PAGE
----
All women with pGDM and healthy controls underwent a 75-g oral glucose tolerance test. Impaired glucose tolerance (IGT), IFG and type 2 diabetes were defined according to the ADA guidelines (21).
Fasting blood samples for haematological parameters, total cholesterol, triglyceride, high density lipoprotein (HDL) cholesterol, low density lipoprotein (LDL) cholesterol, insulin and fibrinogen levels were obtained in the morning from a forearm vein with minimal trauma. Venous samples for complete blood count were collected into 7.5% tripotassium EDTA tubes and analyzed within 2 hours of venipuncture. An automatic cell analyzer (LH 780, Beckman Coulter, Krefeld, Germany) was used for the automated differential blood cell counting. All blood samples were analyzed by the same analyzer. Glucose levels on OGTT were measured by a calorimetric method with Roche/Hitachi D/P Modular System Autoanalyzer (Roche Diagnostics, Basel, Switzerland). 100-g 3 hour OGTT glucose area was calculated by the trapezoid method. Thus, the total area under the 3-h OGTT curve was calculated by: OGTTAUC = ½ x (Glucose t0 + Glucose t3) + Glucose t1 + Glucose t2 (t=time). Insulin levels were measured by a chemiluminescent method (Roche Diagnostics, Mannheim, Germany) using an automatic immunoanalyzer. Homeostasis model assessment (HOMA) score was calculated as fasting serum insulin (µU/mL) x fasting plasma glucose (mmol/L)/22.5. Total cholesterol, triglyceride, and HDL cholesterol were measured by Roche/Hitachi D/P Modular System Autoanalyzer (Roche Diagnostics, Basel, Switzerland). LDL cholesterol was calculated by the Friedewald’s equation method (22). Plasma fibrinogen was analyzed by the Clauss method (23).
Sample size determination used a significance level of 0.05 for a two-tailed test with 80% power. The sample size was calculated using the Power and Precision software. Data were analyzed with the Statistical Package of Social Science (SPSS), software version 11.0 for Windows. Continuous variables were presented as mean ± standard deviation and categorical variables as frequency and percentage. Variable distributions were assessed by the Kolmogorov-Smirnov normality test. According to the variable distribution, Student t-test and the Mann-Whitney U test were applied for comparison of groups. Nominal variables were assessed by a chi-square test. The relationships between variables were assessed by Pearson’s correlation analysis. Statistical significance was defined as two-sided p value of <0.05.
Baseline clinical characteristics and laboratory results of study population are shown in Table 1. The mean age and postpartum duration of the study groups were similar. More people had positive family history for type 2 diabetes in the GDM group compared to the control group. Women with GDM were found to have higher weight, waist circumference and BMI at the time of enrolment. Patients with GDM had increased levels of total and LDL cholesterol, triglyceride, fasting and post-load glucose, insulin, HOMA score, and fibrinogen and decreased HDL cholesterol level when compared to those in the control group. MPV obtained at the time of enrolment was not significantly different between women with GDM and with normal pregnancy. During the course of pregnancy, platelet count decreased and MPV increased gradually from 24-28 weeks of gestation to 36-42 weeks in women with GDM. After delivery, MPV was found to be decreased below the values seen during pregnancy (Figure 1). MPV at the time of screening for GDM and MPV late in the third trimester were found to be higher in women with GDM (p=0.039 and p=0.036, respectively).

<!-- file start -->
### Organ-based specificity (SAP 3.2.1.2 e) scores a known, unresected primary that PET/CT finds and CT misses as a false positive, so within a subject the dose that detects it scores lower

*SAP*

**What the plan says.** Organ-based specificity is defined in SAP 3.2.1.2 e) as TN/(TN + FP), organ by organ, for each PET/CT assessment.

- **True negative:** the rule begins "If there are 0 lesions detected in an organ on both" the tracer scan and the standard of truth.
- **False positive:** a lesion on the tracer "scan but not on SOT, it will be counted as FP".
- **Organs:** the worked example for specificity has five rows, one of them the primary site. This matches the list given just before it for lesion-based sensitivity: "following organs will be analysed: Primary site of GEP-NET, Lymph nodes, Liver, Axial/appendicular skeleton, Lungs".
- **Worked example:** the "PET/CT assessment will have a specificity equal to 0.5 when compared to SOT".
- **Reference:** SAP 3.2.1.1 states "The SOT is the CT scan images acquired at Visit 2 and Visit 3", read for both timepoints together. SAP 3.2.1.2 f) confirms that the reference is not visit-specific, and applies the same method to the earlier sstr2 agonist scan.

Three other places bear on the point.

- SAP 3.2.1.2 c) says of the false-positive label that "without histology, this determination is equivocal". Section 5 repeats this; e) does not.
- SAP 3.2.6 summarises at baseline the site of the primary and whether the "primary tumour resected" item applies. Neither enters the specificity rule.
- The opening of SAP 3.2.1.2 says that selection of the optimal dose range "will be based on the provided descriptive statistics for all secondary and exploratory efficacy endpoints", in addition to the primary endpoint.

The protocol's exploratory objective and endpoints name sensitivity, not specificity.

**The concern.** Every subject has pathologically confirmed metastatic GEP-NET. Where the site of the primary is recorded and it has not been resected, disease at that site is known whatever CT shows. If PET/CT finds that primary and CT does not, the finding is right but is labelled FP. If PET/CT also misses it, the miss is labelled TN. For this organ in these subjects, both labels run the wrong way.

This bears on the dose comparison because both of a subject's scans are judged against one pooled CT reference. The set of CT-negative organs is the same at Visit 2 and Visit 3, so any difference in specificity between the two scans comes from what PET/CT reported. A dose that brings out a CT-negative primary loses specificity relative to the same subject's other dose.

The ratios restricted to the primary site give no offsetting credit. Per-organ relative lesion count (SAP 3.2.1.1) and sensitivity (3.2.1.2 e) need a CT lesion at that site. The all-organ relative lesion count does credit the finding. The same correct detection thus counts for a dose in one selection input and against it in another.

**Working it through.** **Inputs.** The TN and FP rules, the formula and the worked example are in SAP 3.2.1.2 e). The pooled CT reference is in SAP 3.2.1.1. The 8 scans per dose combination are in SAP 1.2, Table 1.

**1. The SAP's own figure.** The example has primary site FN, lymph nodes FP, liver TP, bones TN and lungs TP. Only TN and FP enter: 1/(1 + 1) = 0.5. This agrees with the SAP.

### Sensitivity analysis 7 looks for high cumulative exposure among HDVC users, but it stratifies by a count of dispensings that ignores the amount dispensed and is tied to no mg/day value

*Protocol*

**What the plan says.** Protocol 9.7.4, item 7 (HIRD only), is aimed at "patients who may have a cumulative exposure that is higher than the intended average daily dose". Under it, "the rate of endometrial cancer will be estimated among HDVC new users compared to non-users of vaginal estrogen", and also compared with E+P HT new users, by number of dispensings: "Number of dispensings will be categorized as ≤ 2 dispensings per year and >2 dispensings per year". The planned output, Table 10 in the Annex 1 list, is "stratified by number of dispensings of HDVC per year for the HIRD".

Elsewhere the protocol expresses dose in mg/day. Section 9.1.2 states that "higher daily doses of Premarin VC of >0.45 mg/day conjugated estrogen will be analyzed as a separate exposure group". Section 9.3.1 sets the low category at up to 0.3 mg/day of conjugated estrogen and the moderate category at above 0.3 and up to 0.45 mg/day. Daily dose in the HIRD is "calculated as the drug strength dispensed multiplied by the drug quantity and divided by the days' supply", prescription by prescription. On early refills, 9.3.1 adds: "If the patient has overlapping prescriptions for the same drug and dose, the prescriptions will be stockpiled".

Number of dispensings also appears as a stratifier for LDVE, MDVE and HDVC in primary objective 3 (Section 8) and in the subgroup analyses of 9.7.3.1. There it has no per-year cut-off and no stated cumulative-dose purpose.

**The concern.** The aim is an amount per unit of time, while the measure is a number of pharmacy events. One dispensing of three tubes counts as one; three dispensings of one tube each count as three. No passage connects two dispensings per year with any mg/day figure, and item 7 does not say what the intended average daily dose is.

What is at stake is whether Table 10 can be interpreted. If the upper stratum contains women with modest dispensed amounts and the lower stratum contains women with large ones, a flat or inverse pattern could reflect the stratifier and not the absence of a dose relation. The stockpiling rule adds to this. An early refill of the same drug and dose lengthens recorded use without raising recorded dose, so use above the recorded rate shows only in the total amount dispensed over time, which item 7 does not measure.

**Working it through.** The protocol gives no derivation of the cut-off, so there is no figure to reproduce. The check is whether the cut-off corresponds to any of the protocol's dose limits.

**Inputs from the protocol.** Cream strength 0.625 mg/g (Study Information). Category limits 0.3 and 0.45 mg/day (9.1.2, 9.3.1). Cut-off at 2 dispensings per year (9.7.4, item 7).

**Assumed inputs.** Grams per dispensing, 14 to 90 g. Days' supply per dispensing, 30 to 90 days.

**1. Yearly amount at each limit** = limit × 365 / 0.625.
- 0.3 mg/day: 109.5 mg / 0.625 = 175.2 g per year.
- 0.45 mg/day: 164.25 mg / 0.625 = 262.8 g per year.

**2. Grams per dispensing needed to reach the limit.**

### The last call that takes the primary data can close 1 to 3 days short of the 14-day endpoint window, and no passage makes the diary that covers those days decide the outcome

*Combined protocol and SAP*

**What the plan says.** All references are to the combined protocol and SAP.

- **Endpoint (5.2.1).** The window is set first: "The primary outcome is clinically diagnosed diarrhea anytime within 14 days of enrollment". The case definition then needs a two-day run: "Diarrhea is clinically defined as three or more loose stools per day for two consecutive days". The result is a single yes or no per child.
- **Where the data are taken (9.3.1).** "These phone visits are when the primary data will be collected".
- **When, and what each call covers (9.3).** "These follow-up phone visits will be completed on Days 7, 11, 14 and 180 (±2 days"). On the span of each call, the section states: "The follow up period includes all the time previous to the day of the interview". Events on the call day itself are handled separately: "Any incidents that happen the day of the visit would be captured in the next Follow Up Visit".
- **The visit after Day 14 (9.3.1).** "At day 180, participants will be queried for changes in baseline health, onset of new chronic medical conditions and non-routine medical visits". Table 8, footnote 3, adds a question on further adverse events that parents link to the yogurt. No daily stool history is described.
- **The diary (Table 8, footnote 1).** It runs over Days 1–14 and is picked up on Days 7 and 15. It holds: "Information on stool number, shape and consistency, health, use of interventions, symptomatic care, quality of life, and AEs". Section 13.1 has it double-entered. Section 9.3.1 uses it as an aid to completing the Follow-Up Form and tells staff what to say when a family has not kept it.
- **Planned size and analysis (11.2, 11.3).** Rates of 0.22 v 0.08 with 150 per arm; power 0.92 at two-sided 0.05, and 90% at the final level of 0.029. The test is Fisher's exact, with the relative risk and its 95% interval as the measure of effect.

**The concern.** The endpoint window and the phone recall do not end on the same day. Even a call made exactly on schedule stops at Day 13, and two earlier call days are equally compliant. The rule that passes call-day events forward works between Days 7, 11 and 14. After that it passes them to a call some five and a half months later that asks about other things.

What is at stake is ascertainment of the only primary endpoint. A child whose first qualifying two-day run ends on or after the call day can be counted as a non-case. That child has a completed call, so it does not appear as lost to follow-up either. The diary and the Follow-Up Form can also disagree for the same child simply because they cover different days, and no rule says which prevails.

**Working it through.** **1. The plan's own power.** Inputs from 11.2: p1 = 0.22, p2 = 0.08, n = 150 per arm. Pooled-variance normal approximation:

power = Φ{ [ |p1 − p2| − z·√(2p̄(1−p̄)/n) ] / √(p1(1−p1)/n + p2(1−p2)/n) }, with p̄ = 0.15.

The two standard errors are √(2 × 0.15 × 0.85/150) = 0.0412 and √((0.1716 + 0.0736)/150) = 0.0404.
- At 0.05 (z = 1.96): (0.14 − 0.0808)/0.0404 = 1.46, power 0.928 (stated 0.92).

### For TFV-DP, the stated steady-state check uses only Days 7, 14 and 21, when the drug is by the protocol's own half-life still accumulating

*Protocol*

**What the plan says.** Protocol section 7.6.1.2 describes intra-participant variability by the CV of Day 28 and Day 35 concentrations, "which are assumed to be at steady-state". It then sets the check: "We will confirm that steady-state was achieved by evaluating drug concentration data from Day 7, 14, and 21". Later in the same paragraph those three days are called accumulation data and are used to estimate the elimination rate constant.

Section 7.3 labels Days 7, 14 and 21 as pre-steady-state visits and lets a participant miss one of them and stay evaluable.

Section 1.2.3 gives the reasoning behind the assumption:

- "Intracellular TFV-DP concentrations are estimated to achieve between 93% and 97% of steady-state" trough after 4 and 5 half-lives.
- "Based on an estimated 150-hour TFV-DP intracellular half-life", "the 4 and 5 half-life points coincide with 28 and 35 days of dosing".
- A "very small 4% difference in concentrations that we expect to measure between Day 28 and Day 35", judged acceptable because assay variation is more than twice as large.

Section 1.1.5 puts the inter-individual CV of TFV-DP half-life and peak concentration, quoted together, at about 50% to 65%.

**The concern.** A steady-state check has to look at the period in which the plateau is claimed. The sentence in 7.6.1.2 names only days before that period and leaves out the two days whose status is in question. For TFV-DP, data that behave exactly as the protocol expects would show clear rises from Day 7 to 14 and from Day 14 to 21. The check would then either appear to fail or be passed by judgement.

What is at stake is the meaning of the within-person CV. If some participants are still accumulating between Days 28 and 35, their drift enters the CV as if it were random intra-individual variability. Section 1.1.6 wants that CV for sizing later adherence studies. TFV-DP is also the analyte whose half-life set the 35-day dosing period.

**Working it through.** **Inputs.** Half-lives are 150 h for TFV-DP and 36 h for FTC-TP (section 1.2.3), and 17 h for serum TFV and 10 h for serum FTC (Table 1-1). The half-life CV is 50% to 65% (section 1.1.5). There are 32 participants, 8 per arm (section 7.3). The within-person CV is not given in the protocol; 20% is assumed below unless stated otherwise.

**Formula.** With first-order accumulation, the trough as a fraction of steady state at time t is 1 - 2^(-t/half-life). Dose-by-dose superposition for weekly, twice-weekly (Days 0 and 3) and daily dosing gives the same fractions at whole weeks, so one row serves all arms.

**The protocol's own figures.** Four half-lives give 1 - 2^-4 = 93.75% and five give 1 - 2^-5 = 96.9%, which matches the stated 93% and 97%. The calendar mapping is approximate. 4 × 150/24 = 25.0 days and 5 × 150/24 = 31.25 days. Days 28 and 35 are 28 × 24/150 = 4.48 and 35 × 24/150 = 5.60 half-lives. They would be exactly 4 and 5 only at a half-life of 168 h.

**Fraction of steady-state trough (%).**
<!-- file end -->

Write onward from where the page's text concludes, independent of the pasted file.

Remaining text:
Table 2 shows the characteristics of patients in the pGDM group with newly diagnosed type 2 diabetes, IFG/IGT and NGT. Among patients with pGDM, 13 patients were diagnosed with type 2 diabetes, 48 patients with IFG/IGT, whereas 44 patients were found to have NGT at the time of enrolment. In the control group, there were no subjects with any degree of glucose intolerance. When patients in the pGDM group who had newly diagnosed type 2 diabetes and those who had NGT were compared, MPV was tended to be increased in patients with type 2 diabetes (p=0.092). When the patients in the pGDM group with IFG/IGT and the patients with NGT were compared, there was no difference in current MPV.
In correlation analysis, the current MPV was found to be positively correlated with fasting glucose levels at the time of enrolment (r=0.215, p=0.009). The current MPV was also positively correlated with MPV at the time of screening (r=0.615, p<0.001) and MPV late in the third trimester (r=0.404, p<0.001).
In this study, MPV was not significantly different between women with pGDM and women with previous normal pregnancies. MPV values were tended to be increased in women with pGDM who had type 2 diabetes compared to those who had NGT. MPV was found to be positively correlated with fasting glucose levels. When retrospectively analyzed, women with GDM were found to have higher MPV values at the time of screening for GDM and late in the third trimester than women without GDM.